By Zoe Yabrove
By Bree Davies
By Byron Graham
By Susan Froyd
By Josiah M. Hesse
By Bree Davies
By Susan Froyd
By Kate Gibbons
John and Jen are not lovers, as the title of John & Jen might lead you to believe, but children of a violently abusive father in the '60s. Jen, the older sibling, does everything she can to protect her little brother. But when she leaves for college, becoming a free-spirited, pot-smoking hippie and traveling to Canada with a young man who's avoiding the draft, John is left feeling bitter and betrayed. Even while fearing him, he has always half-identified with their father, and he now decides to join the Navy, be a man and go to war. He dies in Vietnam.
By the second act, Jen's lover has deserted her. She's back in the United States and raising their son — whom she's named John. Filled with guilt over the death of her brother, she holds this John stiflingly close. But he turns out to be a spirited young man with ideas of his own and a strong need to assert his identity. Clashes are inevitable.
Most of us think of musicals as light and entertaining. We don't expect them to express emotions this tangled and serious. But John & Jen represents a different genre, a small, intimate musical in somewhat the same vein as The Last Five Years, which was staged by Modern Muse a season or two ago and told the bittersweet story of a failed love relationship. There are only two characters, and the story is told almost entirely through music — vocals and a single piano, expressively played by Troy Schuh. The action doesn't pause for the songs, as it does in traditional musicals. Instead, there's a continuous sound environment that sometimes moves to the forefront of your consciousness and sometimes recedes into the background. The songs range from bright and spiky to softly lyrical to deliberately jarring, with no stop-the-show numbers. The focus is on story and feeling rather than showmanship and flash.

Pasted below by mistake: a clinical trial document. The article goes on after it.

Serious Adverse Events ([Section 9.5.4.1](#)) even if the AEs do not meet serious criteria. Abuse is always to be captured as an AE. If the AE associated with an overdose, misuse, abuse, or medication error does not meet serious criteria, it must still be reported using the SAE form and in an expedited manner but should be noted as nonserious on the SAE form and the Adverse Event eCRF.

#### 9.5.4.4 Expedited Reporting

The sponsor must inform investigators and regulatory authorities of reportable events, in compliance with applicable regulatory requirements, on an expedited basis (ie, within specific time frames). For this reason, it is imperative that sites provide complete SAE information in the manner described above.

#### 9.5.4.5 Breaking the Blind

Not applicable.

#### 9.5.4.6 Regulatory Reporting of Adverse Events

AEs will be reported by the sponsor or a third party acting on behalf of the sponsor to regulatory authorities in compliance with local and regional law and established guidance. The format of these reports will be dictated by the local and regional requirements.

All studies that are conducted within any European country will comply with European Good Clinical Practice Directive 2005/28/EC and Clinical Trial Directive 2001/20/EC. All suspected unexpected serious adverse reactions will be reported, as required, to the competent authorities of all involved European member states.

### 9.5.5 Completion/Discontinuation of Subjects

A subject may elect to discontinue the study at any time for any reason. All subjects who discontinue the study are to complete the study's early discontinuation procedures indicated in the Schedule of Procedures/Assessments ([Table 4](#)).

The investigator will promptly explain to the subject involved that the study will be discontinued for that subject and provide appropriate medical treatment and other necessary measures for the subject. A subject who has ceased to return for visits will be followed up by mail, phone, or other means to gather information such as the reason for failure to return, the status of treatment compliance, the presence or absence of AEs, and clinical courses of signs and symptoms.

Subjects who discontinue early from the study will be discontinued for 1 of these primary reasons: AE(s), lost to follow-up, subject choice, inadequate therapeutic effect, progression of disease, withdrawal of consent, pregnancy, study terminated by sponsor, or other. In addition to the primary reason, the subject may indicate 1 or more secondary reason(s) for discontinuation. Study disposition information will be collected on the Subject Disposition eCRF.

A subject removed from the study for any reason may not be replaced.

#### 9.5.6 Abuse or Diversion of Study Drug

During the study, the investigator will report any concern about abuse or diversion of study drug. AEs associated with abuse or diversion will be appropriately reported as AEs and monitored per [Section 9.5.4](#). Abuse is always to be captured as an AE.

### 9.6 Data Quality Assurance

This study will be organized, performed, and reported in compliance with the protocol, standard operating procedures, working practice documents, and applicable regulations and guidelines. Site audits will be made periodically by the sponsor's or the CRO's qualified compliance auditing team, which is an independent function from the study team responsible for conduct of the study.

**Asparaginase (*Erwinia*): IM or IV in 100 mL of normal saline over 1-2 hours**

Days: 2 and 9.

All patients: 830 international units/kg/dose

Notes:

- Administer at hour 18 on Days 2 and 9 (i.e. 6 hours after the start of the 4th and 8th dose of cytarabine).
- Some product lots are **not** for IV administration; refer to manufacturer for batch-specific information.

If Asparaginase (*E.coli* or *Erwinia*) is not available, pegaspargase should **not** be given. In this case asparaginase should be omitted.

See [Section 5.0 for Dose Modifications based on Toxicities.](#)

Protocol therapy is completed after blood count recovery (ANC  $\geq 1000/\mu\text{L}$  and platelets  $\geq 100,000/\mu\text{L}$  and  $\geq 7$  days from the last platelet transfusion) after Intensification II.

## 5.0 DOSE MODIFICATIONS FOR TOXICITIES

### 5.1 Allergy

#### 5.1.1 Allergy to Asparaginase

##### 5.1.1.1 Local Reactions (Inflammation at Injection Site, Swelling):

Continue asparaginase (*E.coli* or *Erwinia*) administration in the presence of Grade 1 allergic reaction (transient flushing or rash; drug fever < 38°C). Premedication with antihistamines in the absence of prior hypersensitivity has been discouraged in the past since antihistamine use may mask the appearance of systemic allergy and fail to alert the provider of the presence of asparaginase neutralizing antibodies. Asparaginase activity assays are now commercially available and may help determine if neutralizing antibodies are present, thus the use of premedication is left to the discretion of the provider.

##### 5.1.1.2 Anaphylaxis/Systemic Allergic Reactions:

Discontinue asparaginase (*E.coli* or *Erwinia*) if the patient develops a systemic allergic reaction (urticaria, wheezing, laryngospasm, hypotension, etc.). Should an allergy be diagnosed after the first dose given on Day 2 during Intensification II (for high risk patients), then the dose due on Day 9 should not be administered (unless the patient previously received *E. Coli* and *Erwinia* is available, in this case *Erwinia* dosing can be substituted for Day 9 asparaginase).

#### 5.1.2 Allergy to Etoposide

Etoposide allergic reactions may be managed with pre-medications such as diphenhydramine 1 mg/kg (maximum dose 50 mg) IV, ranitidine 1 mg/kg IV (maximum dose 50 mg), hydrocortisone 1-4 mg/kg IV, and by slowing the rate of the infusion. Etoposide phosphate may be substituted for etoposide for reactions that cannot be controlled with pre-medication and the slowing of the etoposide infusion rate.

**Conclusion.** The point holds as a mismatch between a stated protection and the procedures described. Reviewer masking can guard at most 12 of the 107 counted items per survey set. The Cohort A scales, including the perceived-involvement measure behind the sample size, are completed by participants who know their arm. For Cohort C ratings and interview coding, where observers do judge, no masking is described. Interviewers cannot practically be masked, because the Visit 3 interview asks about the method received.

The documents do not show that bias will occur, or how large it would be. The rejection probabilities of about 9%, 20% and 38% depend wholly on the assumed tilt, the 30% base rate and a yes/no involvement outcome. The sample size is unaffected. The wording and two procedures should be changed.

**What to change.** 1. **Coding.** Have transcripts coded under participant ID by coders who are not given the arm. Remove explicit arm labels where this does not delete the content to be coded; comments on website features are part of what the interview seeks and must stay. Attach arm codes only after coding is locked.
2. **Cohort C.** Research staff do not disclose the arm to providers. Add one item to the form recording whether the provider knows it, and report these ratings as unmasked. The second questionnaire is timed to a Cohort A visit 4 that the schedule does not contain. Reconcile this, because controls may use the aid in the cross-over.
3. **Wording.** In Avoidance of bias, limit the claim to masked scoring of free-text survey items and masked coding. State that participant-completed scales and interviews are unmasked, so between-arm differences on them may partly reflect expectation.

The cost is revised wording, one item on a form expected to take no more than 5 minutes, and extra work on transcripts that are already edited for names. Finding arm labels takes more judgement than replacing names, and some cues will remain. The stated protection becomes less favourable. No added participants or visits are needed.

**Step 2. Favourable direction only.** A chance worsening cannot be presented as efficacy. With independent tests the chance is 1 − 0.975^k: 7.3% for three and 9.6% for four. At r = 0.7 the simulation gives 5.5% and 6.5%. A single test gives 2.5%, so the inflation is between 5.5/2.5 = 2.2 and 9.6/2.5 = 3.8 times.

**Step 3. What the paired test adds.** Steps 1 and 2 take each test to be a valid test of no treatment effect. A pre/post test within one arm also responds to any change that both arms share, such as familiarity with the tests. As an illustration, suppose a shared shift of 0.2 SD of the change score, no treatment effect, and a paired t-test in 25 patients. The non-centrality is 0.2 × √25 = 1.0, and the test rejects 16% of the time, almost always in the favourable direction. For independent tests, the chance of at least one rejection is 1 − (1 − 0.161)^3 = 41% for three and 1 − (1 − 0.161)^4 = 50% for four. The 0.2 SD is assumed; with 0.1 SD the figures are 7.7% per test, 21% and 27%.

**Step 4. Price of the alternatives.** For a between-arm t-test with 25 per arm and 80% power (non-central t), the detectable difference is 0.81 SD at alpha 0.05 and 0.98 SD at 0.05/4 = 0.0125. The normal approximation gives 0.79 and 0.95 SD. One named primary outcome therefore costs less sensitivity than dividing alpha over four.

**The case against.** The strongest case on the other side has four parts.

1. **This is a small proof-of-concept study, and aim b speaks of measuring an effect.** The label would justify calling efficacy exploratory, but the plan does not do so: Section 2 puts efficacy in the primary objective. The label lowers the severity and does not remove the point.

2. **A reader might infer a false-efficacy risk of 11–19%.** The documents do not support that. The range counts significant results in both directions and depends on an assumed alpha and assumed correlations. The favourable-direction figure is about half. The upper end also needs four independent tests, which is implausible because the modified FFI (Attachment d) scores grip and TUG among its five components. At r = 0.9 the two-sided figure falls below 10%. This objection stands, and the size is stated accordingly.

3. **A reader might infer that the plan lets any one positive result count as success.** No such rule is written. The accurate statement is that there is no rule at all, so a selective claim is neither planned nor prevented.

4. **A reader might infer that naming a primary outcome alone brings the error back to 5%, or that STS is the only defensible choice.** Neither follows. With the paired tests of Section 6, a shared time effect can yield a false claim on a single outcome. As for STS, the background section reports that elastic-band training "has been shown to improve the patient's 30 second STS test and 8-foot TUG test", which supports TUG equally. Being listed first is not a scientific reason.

The Nonesuch theater is tiny and the ambience warm; we feel very much part of the action. The set consists of a few risers, and props are minimal. To suggest their changes in age and interests, the two actors simply move to the sides of the stage and don or doff various garments. None of this would work if Mark Giles and Gina Schuh-Turner didn't turn in wonderfully committed performances. But they sing and act well, and Schuh-Turner — whose role is the more complex of the two — brings a particular subtlety to the stage. Both acts begin with John curled up like a sleeping baby while Jen watches over him. The image of a grown man impersonating an infant could easily be ridiculous, but Giles and Schuh-Turner make these moments tender and convincing. They are also sometimes very funny, as when the teenage John wishes his big sister would just disappear and she fervently wishes the same of him, or when Jen morphs into a hideously loud and shrewish sports mom while watching her son in a Little League game.
We all bring our personal histories to the theater with us, and the Vietnam War played a huge role in mine. I found myself crying at the end of act one, thinking of all the Vietnam vets I worked with years ago at an anti-war newspaper in San Diego. The term "post-traumatic stress disorder" hadn't yet been coined, but I could see how hurt and troubled these young men were by what they had witnessed and, in some cases, what they had done. The power of the second act has a different source, though, in the honest depiction of the primal struggle between mother and child.
John & Jen isn't perfect; sometimes the lyrics are heavy-handed. But overall, this is a fine, absorbing evening of theater that evokes themes none of us can escape, themes having to do with family and obligation to others, the need to protect our children and the need to let them fly — in short, the blessed and cursed complexity of love.
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